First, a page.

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The Relationship-Building Tool COVID-19 Cannot Take Away

The bell is about to ring. You’re standing in the doorway offering each student a high-five. You enter your classroom and crouch down at a student’s desk for a quick individual check-in. You offer an encouraging smile and a quick side-hug.

As you start class, your alarm goes off. You wake up, panicked. It was another one of those dreams. One where you remember all the magical moments of relationship building you once had with students. Keep reading to learn the top-notch relationship-building tools COVID-19 cannot take away.

In 2019 your “go-to” strategies for relationship building included touch (high-fives), close proximity, and facial expressions (smiles). Unfortunately, for many, your “go-to” strategies for relationship building are off the table (for now). These options are limited in most schools now to maximize safety.

Now, maybe you stand secluded at the front of your classroom with a mask covering your smile. Or you are miles away from your students, talking to a computer screen often covered with little black squares.

Instead of complaining about the impossibilities, focus your efforts on what is still possible. The good news is there is a whole world of possibilities when you know the power WORDS play in building strong relationships.

This month’s newsletter is a deep dive into how your words impact your relationship with students, and thus their learning. Get ready to learn:

  1. What to say
  2. What to avoid saying
  3. What matters, beyond the words

The Research

Let’s start with two critical goals of fostering healthy teacher-student relationships.

These two goals are building trust and warmth.

Trust means a student can count on you. Students value a teacher who is honest, consistent, and fair (Peter, & Dalbert, 2010). Students who feel their teacher is unfair experience greater levels of distress (Peter, Dalbert, Kloeckner, & Radant, 2013).

Warmth means a student believes you care about them. Students with a warm and caring teacher are more engaged and perform better academically. They also exhibit better psychosocial behavior (Hughes & Cao, 2018).

With these two goals in mind, let’s explore three ways your language can improve your relationship with students.

  1. What to Say

You likely already know that positive feedback from the teacher enhances teacher-student relationships (Floress, Beschta, Meyer, & Reinke, 2017).

What’s new is that some forms of positive feedback have 10x the impact of other forms. Lean in to learn how to amplify your efforts when giving positive feedback.

Level 1: General Praise

The often-heard phrase “Good job!” can be categorized as positive feedback. Its impact (effect size) is positive, albeit a meager effect size of 0.14 (Hattie & Timperley, 2007). An effect size is one way to measure the impact on student learning. An effect size of 0.50 is equivalent to approximately one year of growth in one year of time. Hence, an effect size of 0.14 is far from impressive, or impactful.

Level 2: Specific Praise

The impact (effect size) jumps to an impressive 0.74 when it becomes more specific. That is a year and a half of gains in one year of time. It might sound like, “Good job! I notice how you took your time to give your best effort on your writing.”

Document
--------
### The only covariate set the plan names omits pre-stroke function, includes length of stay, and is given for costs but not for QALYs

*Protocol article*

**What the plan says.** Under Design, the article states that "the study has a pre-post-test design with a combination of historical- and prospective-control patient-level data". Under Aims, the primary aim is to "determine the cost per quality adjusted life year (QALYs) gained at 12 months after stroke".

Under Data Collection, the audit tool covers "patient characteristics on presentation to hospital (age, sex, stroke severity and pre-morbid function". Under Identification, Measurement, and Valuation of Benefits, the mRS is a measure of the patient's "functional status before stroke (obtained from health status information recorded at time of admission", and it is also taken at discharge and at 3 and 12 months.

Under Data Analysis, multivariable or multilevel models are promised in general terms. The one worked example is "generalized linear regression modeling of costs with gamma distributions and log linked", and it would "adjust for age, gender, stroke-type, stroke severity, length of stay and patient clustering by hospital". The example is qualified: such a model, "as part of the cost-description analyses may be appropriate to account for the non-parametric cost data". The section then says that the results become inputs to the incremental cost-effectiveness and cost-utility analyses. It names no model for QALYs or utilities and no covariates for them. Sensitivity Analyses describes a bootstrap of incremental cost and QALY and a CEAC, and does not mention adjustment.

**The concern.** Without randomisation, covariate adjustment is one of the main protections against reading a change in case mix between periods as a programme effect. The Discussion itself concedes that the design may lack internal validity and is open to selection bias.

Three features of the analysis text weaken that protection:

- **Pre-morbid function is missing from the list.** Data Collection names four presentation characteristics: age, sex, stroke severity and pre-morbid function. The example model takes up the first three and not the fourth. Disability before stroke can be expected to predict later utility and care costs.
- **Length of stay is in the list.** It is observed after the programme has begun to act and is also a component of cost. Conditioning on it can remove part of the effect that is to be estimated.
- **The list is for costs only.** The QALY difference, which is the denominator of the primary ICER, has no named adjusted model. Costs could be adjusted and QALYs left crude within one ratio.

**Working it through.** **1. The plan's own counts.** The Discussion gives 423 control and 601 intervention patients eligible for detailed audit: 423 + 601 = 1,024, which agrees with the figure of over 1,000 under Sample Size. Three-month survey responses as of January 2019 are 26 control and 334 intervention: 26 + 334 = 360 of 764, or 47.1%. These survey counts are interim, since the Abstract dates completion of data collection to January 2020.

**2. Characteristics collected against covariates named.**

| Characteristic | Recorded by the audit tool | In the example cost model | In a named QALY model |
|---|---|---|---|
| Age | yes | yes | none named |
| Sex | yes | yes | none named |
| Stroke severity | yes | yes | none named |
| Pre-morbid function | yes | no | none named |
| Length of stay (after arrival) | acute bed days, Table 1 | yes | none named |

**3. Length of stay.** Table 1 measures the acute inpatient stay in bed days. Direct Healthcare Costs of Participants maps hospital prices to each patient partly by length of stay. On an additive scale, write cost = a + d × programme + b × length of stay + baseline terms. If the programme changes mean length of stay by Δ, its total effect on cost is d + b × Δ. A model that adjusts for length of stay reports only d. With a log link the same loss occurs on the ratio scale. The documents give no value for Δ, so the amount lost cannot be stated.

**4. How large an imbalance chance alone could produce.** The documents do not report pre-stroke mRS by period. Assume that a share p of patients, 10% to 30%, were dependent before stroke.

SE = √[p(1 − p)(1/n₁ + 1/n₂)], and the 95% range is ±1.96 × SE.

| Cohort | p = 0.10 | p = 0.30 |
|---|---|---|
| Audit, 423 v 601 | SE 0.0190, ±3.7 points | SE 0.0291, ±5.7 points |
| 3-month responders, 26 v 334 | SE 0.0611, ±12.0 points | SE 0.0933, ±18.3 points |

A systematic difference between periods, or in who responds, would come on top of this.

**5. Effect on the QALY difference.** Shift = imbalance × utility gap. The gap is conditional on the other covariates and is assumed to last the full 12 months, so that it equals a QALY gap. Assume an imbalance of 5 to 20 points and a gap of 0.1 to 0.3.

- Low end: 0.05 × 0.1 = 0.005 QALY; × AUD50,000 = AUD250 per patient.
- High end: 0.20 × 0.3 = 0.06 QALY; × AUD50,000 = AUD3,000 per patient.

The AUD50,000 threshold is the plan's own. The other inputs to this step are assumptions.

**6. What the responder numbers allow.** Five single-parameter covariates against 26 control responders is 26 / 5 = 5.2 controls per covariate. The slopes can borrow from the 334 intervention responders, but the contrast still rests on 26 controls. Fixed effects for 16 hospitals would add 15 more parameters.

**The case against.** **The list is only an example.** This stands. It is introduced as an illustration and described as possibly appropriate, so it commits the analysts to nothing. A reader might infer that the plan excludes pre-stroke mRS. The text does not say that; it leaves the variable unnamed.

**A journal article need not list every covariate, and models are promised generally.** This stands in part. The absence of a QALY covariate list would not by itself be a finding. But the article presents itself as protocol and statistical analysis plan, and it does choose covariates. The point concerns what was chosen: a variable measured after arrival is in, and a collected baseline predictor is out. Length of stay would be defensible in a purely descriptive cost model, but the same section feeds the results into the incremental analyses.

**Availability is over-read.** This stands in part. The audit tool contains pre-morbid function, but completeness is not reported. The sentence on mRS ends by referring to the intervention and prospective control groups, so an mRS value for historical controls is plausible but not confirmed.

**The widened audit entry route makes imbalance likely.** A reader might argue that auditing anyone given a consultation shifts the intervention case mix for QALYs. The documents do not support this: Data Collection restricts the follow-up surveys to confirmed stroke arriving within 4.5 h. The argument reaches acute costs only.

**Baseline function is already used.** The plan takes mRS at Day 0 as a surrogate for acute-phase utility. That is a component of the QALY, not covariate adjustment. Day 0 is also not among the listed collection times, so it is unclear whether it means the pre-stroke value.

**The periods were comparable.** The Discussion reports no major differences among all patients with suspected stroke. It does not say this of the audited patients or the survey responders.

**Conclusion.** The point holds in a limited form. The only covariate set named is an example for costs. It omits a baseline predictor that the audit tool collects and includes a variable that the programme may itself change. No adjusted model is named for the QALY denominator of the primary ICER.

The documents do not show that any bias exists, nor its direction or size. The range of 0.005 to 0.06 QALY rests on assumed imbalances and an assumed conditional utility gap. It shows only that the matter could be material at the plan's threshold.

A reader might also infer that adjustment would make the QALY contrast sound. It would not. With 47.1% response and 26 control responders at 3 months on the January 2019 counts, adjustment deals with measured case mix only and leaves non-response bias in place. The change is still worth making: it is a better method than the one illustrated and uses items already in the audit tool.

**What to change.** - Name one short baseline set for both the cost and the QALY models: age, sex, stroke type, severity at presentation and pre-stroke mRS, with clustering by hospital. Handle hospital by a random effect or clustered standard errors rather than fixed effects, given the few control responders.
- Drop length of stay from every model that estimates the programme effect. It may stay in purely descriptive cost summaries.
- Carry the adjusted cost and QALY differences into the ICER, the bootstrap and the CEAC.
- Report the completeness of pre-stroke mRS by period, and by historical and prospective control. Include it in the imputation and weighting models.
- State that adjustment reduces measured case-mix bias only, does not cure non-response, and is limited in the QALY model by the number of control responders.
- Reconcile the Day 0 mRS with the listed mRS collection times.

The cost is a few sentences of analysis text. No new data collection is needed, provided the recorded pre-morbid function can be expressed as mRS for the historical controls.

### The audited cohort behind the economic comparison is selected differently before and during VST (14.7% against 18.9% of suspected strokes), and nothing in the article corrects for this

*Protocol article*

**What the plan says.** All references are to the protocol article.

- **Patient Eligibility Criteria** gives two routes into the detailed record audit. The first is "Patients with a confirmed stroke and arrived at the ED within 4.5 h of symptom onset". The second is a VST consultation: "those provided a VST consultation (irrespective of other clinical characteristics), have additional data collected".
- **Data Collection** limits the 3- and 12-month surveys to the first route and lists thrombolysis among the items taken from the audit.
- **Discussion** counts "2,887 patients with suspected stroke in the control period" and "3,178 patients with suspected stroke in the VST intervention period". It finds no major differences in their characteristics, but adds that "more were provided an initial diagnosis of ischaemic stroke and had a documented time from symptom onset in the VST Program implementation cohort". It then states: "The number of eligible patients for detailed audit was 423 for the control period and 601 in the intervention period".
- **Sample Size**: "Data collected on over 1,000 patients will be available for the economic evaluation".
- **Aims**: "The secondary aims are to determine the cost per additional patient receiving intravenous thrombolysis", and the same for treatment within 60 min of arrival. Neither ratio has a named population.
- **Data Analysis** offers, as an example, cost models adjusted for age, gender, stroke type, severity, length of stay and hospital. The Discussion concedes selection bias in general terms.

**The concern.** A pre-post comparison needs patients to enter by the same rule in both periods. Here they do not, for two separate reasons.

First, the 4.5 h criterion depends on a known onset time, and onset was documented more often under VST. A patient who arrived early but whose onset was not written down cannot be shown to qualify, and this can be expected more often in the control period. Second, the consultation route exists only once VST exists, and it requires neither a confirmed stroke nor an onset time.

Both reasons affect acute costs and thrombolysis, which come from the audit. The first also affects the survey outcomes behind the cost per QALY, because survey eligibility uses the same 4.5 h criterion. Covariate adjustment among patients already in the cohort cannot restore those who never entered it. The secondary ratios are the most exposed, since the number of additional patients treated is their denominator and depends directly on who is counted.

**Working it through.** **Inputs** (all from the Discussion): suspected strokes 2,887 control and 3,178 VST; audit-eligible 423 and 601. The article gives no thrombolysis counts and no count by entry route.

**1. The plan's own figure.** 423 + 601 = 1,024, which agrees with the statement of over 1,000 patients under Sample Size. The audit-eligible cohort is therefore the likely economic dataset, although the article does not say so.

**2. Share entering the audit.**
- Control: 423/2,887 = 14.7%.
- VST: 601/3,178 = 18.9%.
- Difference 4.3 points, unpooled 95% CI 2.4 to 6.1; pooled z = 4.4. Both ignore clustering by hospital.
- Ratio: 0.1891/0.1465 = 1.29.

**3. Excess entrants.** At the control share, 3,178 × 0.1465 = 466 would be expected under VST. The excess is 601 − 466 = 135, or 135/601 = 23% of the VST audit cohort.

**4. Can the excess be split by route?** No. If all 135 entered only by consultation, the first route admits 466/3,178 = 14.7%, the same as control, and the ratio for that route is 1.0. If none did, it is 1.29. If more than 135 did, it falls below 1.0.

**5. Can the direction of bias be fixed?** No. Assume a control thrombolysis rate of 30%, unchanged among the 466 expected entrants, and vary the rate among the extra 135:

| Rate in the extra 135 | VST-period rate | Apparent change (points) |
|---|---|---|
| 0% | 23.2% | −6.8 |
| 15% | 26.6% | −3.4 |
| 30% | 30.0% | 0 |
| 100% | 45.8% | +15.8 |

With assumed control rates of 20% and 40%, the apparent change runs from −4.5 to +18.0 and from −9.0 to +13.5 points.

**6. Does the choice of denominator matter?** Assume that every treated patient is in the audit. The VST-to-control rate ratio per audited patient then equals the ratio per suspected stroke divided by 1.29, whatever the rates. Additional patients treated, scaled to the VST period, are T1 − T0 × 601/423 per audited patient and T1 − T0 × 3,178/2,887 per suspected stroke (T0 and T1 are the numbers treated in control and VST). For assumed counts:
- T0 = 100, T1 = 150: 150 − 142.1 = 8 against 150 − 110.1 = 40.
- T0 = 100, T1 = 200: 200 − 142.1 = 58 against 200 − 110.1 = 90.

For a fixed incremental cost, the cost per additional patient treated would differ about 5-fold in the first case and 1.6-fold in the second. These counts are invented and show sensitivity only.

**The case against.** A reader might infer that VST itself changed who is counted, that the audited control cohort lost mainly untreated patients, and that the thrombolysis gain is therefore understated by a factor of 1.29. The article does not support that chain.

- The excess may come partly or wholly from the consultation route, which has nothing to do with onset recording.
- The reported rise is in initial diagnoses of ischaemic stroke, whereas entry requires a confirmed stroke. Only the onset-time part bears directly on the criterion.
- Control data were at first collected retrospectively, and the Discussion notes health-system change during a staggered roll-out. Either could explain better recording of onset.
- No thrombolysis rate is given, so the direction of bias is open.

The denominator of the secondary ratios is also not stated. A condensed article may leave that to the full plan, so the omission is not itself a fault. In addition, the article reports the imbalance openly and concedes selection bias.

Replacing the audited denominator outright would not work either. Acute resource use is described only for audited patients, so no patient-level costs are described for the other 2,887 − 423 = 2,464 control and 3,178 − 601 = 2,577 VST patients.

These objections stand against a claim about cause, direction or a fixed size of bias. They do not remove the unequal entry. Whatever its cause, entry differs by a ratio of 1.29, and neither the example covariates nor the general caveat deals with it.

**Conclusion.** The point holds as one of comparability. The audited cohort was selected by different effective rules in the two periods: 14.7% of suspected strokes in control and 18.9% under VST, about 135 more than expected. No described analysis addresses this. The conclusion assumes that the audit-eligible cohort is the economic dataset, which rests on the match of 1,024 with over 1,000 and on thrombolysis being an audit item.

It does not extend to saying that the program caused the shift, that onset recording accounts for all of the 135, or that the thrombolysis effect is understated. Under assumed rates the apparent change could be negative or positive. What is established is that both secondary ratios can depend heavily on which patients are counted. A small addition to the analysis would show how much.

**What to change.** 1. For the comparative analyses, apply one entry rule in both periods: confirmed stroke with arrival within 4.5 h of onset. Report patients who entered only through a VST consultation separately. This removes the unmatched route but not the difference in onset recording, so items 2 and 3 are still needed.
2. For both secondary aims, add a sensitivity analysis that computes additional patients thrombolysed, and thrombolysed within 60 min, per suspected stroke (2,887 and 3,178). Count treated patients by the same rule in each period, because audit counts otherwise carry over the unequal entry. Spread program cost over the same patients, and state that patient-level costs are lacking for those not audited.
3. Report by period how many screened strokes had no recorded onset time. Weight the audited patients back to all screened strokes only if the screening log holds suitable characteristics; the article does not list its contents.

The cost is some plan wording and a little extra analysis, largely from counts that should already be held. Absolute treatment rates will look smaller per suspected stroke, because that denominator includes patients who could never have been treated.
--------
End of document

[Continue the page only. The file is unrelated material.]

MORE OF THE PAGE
Level 3: Specific Praise + Attribution

To get 10x the impact, add WHY that will be beneficial to the student in the future. This is called feedback with attribution. You are acknowledging the attribute at play and how it will serve the student beyond the present moment. Feedback with attribution has an astounding effect size of 1.42 (Dweck, 2013).

For example, “Good job! I notice how you took your time to give your best effort to your writing. Doing your best work will be extremely helpful when you get into college or your career.”

  1. What to Avoid Saying

It is well-known that harsh criticism, belittling, sarcasm, etc. negatively impacts relationships. Teachers with positive student relationships avoid these patterns.

Here is a NEW insight about what to avoid that will make your life as a teacher much easier. But first a little experiment:

Imagine an elephant. The elephant is not purple. The elephant is not holding an umbrella with its trunk.

What picture came to mind for you? Did you picture a purple elephant holding an umbrella? Most likely, yes!

This is an example of how using negations can inaccurately encode information in the brain.

A negation relates an expression to another expression with the opposite meaning. You tell your students not to do something, and they think about doing it. You remind students not to double space their paper, and they submit a double-spaced essay. Negations activate associations in the brain that lead people astray from the desired message.

Multiple research studies have shown how the use of negations draws attention to the opposite of the intended message. Research participants were told to look at a symbol that was “not north”. They looked north (Mayo, Schul, & Burnstein, 2004). In another study, participants were told “the figure is not red.” Not surprisingly, they looked at the red figure (Orenes, Beltrán, & Santamaría, 2014).

Negations are heard in classrooms across the world. “This is not hard. Now is not the time for talking. You do not need a common denominator when multiplying fractions.” Other variations include: “Don’t lean back in your chair; Stop talking; etc.”

Avoiding negations provides greater clarity to your students. This contributes to the trust needed for strong, positive teacher-student relationships.

  1. What Matters, Beyond the Words

In the absence of physical connection, we can lean into the power of speech. As discussed above, the specific words you say can make an impact on the relationship. Also, the sound of a comforting voice can strengthen a bond.